Eduard Weyr

Quick Info

22 June 1852
Prague, Bohemia (now Czech Republic)
23 July 1903
Zábori, Bohemia (now Czech Republic)

Eduard Weyr was a Czech mathematician who was the discoverer of a certain canonical form for square matrices.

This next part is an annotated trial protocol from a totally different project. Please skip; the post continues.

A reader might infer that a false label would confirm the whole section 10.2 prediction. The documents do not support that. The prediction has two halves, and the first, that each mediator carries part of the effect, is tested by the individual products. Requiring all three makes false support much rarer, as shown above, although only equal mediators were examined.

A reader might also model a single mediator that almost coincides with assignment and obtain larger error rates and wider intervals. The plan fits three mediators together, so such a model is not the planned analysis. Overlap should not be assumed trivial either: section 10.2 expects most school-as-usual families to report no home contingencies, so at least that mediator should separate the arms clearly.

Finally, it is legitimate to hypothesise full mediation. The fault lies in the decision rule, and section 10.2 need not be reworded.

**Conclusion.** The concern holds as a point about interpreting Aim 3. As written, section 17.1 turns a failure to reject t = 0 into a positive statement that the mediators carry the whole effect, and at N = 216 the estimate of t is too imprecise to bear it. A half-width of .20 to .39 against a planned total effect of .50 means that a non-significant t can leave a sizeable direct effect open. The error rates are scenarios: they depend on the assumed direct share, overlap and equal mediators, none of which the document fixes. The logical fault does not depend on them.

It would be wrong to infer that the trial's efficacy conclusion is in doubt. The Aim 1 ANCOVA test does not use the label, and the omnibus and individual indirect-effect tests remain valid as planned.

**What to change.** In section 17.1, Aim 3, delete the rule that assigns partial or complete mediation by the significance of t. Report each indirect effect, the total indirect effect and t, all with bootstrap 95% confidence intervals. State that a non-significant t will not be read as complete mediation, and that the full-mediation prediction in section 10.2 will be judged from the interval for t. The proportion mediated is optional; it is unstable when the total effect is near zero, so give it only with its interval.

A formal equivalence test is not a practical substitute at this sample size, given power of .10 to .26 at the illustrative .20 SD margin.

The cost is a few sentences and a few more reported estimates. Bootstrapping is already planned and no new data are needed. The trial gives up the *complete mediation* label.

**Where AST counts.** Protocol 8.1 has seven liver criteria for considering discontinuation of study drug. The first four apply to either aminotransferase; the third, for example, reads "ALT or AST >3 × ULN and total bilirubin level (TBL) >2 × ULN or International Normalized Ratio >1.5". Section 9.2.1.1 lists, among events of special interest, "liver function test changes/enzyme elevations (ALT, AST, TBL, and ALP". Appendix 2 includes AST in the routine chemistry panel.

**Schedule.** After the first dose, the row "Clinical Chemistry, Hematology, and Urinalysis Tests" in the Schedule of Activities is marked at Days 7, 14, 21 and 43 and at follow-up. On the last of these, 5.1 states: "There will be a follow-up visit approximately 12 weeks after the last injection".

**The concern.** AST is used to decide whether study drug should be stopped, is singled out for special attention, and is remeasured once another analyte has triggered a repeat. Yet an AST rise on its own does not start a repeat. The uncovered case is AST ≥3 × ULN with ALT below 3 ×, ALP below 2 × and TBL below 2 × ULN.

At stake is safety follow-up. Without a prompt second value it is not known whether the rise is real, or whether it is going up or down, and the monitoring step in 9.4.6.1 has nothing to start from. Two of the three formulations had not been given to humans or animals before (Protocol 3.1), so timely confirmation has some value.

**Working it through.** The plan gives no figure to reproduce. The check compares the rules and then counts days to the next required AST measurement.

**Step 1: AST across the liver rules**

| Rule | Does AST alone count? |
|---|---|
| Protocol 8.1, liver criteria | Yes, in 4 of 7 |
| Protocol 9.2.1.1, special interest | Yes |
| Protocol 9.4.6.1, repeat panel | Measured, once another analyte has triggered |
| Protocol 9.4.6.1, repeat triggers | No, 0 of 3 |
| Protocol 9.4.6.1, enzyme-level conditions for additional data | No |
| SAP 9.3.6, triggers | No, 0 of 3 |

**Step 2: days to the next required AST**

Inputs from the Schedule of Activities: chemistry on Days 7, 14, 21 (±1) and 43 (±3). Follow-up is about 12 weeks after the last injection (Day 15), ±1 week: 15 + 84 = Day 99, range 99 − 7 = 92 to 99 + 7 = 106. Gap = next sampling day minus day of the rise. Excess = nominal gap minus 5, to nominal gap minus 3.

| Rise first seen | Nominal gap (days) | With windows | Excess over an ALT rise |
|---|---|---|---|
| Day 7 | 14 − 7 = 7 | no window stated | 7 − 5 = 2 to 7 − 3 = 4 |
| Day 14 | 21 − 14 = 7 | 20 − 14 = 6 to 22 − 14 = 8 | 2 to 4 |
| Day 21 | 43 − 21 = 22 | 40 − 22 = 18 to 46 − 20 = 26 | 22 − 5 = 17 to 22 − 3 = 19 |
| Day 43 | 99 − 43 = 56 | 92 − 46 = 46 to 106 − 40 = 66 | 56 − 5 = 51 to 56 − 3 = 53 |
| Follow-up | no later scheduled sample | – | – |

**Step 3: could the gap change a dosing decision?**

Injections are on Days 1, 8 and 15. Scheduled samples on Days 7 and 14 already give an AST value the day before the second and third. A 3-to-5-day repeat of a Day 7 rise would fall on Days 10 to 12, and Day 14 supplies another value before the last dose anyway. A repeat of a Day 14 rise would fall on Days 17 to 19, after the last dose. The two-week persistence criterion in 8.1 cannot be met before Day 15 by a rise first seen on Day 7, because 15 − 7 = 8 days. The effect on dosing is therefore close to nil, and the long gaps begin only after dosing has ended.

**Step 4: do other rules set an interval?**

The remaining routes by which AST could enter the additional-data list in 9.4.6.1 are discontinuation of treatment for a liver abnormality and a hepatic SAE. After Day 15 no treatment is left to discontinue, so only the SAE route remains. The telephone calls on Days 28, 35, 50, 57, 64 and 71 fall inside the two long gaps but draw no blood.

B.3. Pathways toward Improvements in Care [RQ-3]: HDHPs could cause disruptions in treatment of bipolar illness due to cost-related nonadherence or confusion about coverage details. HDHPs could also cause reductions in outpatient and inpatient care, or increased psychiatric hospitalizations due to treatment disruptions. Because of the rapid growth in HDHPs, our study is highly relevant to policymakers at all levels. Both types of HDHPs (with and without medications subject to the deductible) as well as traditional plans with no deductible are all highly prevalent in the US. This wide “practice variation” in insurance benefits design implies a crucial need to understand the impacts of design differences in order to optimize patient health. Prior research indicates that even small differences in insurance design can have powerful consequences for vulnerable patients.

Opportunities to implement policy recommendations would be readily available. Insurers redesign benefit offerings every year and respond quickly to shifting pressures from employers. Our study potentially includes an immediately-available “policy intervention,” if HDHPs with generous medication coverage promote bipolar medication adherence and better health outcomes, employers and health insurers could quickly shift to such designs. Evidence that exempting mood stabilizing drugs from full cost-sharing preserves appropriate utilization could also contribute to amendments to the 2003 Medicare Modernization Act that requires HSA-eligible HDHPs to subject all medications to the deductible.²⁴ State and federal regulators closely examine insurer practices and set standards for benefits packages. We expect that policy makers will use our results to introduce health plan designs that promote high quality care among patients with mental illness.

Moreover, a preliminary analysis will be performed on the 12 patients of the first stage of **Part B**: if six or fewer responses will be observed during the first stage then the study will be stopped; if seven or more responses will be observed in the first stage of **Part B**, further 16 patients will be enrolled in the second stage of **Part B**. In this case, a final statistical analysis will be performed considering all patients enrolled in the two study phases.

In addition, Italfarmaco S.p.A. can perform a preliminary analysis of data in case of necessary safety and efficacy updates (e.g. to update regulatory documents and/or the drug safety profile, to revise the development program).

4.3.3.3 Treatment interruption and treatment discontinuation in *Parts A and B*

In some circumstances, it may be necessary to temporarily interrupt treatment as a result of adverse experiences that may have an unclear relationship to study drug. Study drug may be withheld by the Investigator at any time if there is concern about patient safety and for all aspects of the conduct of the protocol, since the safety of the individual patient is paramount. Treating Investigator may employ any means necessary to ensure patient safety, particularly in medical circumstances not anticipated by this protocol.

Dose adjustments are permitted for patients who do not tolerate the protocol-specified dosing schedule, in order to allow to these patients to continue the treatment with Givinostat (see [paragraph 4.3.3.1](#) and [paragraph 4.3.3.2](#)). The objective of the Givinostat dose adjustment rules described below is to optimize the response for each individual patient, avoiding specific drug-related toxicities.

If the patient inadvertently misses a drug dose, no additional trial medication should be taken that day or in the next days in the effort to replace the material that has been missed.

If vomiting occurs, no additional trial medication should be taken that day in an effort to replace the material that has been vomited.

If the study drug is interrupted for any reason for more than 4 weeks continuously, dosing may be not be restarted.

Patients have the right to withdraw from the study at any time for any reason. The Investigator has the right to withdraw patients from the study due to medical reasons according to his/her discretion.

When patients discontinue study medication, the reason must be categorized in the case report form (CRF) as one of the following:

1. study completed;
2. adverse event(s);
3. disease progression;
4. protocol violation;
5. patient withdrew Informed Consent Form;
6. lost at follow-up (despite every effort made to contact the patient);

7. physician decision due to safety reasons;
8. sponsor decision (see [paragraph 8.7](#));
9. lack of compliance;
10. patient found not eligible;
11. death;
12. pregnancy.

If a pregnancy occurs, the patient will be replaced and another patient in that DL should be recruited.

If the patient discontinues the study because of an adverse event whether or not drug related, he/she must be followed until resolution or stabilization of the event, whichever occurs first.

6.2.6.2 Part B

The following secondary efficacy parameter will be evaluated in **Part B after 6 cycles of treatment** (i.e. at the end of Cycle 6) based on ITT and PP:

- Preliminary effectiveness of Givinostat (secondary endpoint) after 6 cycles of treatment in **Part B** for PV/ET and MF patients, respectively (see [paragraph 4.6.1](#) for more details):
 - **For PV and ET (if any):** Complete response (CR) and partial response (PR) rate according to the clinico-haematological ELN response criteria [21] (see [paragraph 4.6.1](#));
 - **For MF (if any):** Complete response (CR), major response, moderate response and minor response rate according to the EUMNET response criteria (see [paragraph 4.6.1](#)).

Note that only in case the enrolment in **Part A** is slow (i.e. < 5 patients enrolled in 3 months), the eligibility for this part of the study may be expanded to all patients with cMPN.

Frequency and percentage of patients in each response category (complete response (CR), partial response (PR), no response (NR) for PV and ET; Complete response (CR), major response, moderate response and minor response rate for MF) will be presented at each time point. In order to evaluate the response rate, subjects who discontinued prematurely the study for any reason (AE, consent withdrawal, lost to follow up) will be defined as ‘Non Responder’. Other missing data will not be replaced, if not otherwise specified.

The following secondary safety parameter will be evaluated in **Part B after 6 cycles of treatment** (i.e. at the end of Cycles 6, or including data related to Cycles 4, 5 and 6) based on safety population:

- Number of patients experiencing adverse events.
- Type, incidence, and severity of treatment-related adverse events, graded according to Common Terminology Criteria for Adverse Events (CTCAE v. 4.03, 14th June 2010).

Eduard Weyr's father, František Weyr (1820-1889), was born in Náchod to Jan Weyr (1791-1842) and Terezie Wanátková. František was a professor of mathematics at a realschule (secondary school) in Prague from 1855. He had married Marie Rumplová (1825-1889) in St Stephen's Church in the upper New Town of Prague on 10 June 1850 and they had ten children. Two of the children were born before their marriage. Before examining Eduard's life in detail, let us briefly comment on all ten children. These were Karel Weyr (1844-1915), Emil Weyr, who has a biography in this archive, Marie (1850-1923), Eduard Weyr, the subject of this biography, Bedrich Weyr (1853-1908), Anna (1854-1884), Antonie (1856-1919), Emilie (1858-1934), Berta (1860-1927), and Helen (1867-1955). Karel, the eldest of the children, was rather different from his brothers and did not influence them greatly as they grew up. He became a financial controller and financial inspector. Bedrich, the one brother younger than the two mathematicians Emil and Eduard, studied chemistry at the Czech College of Technology (1871-1874) and at the University of Prague (1875-1878). He became an expert in sugar refining becoming director of sugar refineries. Of the girls, Marie married Albin Sieber, the director of a sugar refinery in Zdice. Anna married August Johann Friedrich Seydler (1849-1891), a distinguished theoretical physicist and astronomer who was a professor at the Charles University of Prague. Antonie married Rudolf Schuh (1848-1897). Emilie married the architect and builder Josef Roesel (1855-1922). Berta married the very wealthy wholesaler of sugar Leopold Brumlik (1849-1900). The youngest daughter, Helen, lived with her brother Emil in Vienna for many years. Eventually she married Colonel Ernst Grünfeld (1860-1938), the brother of the well-known pianist and composer Alfred Grünfeld (1852-1924). We note that the family were German speaking and only spoke Czech as a second language.